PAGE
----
USS Perkins (DD-26)

USS Perkins (DD-26) was a Paulding class destroyer that served from Queenstown during 1917 and then off the US East Coast during 1918.

The Perkins was named after Commodore George Hamilton Perkins, a US Naval Officer during the American Civil War. She was laid down at Quincy, Mass, on 22 March 1909, launched on 9 April 1910 and commissioned on 18 November 1910.

The Perkins was the least economical of the 'Flivvers', with a range at cruising speed of 2,424nm and at 20kts of 1,470. This compared to USS Patterson, which could manage 3,919nm and 2,668nm respectively.

USS Perkins (DD-26) at anchor, 1918
USS Perkins (DD-26)
at anchor, 1918

The Perkins had a quiet time before the American involvement in the First World War, spending some of the period in the reserve. On 28 December 1911 she was at sea with Destroyer Divisions 8 and 9 when the destroyer Warrington was hit by a schooner that cut 30 feet off her stern. This left the Warrington without power, and in need of aid. The Sterett (DD-27) arrived first, soon followed by the Walke (DD-34) and the Perkins, but it took the revenue cutter Conondaga to get a tow line onto the damaged destroyer.

The Perkins was recommissioned on 3 April 1917 just before the United States entered the war, and was quickly assigned to the Second Division, United States Destroyer Forces in Europe (alongside Paulding, Wilkes and Ammen). On 25 May she sailed as part of the Neptune (AC-8), the first ship to carry US troops across the Atlantic after the American entry into the war, operating alongside the Jarvis (DD-38) as her escort.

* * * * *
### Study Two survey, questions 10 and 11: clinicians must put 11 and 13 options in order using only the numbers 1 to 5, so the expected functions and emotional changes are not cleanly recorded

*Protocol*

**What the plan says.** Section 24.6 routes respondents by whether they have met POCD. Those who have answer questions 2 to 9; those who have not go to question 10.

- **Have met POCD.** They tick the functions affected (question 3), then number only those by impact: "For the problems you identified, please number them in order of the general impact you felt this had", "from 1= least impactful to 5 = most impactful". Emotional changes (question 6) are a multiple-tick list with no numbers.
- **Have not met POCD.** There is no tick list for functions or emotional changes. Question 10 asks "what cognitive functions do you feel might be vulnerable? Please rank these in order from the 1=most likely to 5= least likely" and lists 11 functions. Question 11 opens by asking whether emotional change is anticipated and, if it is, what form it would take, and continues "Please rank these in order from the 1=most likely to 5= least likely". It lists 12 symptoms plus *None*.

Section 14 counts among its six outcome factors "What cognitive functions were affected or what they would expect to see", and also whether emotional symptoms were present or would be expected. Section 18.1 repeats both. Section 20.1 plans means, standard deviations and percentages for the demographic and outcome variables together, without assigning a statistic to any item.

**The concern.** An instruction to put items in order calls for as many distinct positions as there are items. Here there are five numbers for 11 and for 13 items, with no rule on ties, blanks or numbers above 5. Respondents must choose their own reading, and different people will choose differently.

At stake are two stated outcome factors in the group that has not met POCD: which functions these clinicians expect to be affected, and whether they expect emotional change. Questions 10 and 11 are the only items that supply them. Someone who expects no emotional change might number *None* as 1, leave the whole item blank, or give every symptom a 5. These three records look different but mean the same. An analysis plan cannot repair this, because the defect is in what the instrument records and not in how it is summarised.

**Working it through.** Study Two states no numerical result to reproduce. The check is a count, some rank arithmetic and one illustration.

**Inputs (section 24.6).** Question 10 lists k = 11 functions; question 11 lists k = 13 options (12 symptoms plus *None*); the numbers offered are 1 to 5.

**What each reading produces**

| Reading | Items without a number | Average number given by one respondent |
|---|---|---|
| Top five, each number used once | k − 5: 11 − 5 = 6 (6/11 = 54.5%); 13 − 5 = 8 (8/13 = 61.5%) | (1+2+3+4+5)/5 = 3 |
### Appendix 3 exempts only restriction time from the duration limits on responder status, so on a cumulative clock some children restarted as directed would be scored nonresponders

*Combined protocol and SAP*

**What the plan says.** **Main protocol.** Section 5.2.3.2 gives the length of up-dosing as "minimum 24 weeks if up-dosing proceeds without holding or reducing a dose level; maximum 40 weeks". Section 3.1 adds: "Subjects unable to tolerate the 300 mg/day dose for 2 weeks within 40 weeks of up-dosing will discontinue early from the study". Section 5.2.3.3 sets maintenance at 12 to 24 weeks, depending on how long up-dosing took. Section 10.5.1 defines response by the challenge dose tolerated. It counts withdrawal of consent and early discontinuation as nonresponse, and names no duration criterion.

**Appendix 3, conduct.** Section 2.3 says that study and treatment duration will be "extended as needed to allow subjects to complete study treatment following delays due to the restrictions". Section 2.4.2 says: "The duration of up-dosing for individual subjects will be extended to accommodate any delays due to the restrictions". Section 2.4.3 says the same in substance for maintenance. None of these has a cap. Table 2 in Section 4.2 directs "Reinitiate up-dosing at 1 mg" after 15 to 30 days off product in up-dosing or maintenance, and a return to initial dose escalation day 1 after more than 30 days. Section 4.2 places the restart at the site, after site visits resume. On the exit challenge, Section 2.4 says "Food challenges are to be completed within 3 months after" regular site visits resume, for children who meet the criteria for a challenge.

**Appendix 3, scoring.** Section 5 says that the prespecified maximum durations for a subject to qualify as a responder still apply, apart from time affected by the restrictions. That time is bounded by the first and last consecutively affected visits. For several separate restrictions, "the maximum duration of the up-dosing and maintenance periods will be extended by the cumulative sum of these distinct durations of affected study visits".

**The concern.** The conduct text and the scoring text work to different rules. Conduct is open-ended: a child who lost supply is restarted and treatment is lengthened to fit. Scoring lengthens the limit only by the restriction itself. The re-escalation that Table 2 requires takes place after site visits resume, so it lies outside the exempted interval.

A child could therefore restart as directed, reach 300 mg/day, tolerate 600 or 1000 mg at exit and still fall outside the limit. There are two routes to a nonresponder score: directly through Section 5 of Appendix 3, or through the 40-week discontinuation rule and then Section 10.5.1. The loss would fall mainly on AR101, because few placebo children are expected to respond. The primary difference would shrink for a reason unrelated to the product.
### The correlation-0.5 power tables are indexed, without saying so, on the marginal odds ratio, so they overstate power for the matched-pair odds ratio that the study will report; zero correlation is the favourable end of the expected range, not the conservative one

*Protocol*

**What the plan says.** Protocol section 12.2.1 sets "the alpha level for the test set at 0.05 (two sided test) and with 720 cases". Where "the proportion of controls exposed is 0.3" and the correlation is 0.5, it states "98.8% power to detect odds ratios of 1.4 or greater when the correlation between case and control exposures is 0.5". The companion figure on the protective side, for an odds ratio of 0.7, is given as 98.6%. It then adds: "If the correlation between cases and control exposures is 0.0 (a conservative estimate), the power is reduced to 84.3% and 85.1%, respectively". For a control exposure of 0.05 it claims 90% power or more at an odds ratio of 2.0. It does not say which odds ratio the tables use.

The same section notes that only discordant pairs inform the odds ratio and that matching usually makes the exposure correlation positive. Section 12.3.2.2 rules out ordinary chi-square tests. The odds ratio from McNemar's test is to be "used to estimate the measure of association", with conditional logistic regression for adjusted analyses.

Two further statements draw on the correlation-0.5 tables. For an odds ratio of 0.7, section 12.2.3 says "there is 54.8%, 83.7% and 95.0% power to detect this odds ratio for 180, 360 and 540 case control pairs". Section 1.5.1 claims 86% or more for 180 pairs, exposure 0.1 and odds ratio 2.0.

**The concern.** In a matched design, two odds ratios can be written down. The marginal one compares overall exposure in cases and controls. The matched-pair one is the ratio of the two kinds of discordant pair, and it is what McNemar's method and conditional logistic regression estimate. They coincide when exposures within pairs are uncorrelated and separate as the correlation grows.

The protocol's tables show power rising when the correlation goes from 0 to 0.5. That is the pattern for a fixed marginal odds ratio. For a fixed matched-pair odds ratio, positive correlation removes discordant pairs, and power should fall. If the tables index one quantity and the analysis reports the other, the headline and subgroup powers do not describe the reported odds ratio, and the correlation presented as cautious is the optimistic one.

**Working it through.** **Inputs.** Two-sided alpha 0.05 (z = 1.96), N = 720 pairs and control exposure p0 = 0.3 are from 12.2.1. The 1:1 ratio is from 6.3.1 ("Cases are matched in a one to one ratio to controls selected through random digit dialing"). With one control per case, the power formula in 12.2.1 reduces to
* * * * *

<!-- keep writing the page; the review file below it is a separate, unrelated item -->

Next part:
She was based at Queenstown from June to November 1917, performing a mix of escort duties and anti-submarine patrols. On 7 July she rescued the survivors the SS Tarquah, sunk by a torpedo, working alongside USS Cushing (DD-55). She escorted SS Bohemia from Saint Nazaire to Ireland and SS New York from Queenstown to Liverpool, demonstrating the wide area covered by the Queenstown Force.

In November 1917 she returned to the United States, where she underwent an overhaul. Between March and December 1918 she was based at Gravesend Bay, New York, and continued with a similar mix of anti-submarine patrols and escort duties. On 2 June she sighted U-151 of New Jersey but was unable to damage her. Her escort missions to her between Halifax, Nova Scotia and New York.

Anyone who served on her between 8 June and 17 November 1917 qualified for the First World War Victory Medal.

After the war she operated with the Atlantic Fleet during 1919 (including at least one visit to Cuba) and was then placed into the reserve on 5 December 1919, struck off on 8 March 1935 and sold for scrap on 28 June 1935.

Displacement (design)


Displacement (loaded)


Top Speed

29.5kts design
32kts at 17,393shp at 887 tons on trial


3-shaft Parson turbines
4 Normand boilers
12,000shp normal
17,393shp trial


3,000nm at 16kts design
3,343nm at 15kts on trial
2,642nm at 20kts on trial




26ft 3in


Five 3in/50 guns
Six 18in torpedo tubes in three twin mounts

Crew complement



9 April 1910


18 November 1910


Sold for scrap 1935

U.S. Destroyers: An Illustrated Design History, Norman Friedmann . The standard history of the development of American destroyers, from the earliest torpedo boat destroyers to the post-war fleet, and covering the massive classes of destroyers built for both World Wars. Gives the reader a good understanding of the debates that surrounded each class of destroyer and led to their individual features.
cover cover cover

Books on the First World War | Subject Index: First World War

How to cite this article: Rickard, J (7 March 2016), USS Perkins (DD-26) ,

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